But we can’t really get much done without patterns and frameworks, can we? Otherwise we just flounder.
I suppose the important thing is to help further a new kind of literacy: for people to learn that a framework is useful in a particular context, but not universal. Not just hammers, then, but lots of tools in the toolbox.
great comments, Peter. I’ll try to heed your advice and not abuse the hammer… 🙂
I genuinely don’t think the long zoom approach is universally applicable; no doubt there are many situations where working within a single scale or discipline supplies all the answers you need. Your distinction about semantic forms is very suggestive — you may be right, I don’t really know.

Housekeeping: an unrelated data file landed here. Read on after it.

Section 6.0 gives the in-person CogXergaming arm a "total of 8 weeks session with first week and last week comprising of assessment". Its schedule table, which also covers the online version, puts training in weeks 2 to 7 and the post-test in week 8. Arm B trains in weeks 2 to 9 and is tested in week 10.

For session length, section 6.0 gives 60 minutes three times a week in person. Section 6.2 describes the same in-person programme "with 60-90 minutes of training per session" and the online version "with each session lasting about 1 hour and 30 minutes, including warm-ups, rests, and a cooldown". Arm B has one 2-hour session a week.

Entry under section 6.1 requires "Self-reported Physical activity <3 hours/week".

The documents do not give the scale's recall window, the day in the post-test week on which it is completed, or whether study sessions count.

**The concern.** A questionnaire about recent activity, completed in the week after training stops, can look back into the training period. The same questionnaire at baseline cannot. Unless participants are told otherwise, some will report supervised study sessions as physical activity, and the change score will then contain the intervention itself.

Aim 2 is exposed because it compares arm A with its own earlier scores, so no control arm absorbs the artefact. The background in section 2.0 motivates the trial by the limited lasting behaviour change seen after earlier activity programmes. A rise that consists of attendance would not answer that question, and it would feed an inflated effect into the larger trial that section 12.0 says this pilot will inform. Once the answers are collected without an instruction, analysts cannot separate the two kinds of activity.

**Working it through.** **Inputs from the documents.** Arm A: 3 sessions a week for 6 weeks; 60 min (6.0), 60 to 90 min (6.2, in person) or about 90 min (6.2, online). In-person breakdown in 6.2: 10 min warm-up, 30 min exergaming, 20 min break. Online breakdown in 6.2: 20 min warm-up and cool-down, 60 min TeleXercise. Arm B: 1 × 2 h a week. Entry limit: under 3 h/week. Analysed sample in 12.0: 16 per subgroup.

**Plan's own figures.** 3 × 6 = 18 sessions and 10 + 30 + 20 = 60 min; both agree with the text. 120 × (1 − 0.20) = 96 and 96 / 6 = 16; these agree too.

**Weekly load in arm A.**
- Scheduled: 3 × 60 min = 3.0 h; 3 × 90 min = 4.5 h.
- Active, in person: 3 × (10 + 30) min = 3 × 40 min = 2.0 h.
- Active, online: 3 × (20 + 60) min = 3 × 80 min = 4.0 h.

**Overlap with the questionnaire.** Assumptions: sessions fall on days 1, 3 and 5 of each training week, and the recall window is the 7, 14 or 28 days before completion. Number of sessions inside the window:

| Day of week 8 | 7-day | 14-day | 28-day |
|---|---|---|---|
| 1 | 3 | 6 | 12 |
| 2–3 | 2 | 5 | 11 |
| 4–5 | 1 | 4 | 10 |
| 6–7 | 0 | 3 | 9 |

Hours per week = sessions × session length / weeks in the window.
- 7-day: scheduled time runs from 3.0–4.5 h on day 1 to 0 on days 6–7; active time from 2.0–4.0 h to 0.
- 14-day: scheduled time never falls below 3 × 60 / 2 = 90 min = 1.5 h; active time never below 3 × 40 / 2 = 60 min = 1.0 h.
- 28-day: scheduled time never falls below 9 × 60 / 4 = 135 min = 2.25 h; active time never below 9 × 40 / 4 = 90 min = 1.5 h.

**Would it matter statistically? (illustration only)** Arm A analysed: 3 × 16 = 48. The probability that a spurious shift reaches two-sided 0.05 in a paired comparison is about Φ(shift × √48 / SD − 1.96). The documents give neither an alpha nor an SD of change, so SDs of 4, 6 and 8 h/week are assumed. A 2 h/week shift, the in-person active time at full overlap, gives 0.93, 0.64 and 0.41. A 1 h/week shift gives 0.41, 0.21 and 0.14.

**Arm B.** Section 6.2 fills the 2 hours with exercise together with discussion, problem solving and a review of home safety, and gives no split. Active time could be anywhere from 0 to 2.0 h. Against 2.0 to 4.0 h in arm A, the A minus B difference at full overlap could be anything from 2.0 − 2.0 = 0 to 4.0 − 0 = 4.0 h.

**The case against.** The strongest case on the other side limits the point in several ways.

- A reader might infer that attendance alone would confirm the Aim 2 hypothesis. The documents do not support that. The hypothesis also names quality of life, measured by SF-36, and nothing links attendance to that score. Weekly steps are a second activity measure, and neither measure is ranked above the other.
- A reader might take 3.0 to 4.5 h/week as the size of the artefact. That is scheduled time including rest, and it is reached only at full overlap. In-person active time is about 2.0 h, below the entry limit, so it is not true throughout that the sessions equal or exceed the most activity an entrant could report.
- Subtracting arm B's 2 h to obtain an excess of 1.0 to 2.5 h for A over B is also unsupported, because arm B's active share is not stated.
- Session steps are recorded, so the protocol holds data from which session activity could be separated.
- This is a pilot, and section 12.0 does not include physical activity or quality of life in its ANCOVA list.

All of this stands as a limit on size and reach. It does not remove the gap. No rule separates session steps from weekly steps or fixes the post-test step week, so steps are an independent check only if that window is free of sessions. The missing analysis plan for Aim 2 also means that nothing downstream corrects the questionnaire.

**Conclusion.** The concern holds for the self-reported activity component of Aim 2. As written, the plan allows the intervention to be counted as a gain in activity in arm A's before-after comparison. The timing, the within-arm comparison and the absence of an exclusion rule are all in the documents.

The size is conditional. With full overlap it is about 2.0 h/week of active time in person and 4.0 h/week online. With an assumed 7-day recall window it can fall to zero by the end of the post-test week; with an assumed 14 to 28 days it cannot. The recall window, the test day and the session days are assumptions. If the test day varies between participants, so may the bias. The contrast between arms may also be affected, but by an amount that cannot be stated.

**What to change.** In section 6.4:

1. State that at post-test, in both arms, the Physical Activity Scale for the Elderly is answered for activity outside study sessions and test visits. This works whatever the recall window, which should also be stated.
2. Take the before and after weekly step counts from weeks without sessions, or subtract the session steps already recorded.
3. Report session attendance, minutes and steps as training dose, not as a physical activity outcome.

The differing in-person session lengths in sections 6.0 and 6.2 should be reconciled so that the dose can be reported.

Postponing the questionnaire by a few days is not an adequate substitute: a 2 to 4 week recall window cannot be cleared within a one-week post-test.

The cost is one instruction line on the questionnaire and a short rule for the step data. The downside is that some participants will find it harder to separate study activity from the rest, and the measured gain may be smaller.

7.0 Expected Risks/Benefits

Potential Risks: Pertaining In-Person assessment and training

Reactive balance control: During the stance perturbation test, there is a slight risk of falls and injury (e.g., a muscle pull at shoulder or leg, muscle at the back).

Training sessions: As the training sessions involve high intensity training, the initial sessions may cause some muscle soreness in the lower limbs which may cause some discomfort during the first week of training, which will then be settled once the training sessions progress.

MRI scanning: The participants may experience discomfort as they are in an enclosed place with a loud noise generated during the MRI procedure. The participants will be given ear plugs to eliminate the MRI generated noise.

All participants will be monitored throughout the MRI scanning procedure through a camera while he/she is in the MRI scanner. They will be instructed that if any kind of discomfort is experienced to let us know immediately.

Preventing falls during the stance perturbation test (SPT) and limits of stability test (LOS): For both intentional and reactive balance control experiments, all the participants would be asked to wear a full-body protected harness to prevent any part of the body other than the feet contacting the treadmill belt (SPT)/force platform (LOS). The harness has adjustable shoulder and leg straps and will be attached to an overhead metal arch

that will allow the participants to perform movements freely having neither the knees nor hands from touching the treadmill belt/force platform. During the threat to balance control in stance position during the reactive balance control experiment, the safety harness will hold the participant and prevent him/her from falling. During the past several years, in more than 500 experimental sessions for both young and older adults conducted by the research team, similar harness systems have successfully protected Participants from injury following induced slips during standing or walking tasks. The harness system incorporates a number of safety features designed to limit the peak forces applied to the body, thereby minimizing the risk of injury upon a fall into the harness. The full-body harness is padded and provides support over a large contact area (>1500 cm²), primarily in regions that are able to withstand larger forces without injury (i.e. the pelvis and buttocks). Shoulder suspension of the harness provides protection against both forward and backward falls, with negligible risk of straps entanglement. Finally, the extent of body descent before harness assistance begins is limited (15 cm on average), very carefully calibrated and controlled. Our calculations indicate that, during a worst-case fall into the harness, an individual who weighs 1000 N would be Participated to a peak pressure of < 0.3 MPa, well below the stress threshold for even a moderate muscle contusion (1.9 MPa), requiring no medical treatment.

You didn’t mention the other example I gave, which of the approach at work in analyzing culture: the Sleeper Curve explanation of increasing complexity. I do think there’s lots of great work to be done thinking about cultural systems this way, moving basically from:
individual humans (creators and audiences)
yes, markets and technological changes aren’t exactly different scales, but I think the movement between these different realms is still immensely valuable, and not done enough in cultural analysis, IMHO.
you should also keep in mind that just because you write a book about a particular approach and focus on it throughout the book, it doesn’t necessarily follow that you think the approach is some kind of Unified Theory that can account for everything.
but as I said in the talk, I’m still trying to figure it all out. looking forward to more of the conversation!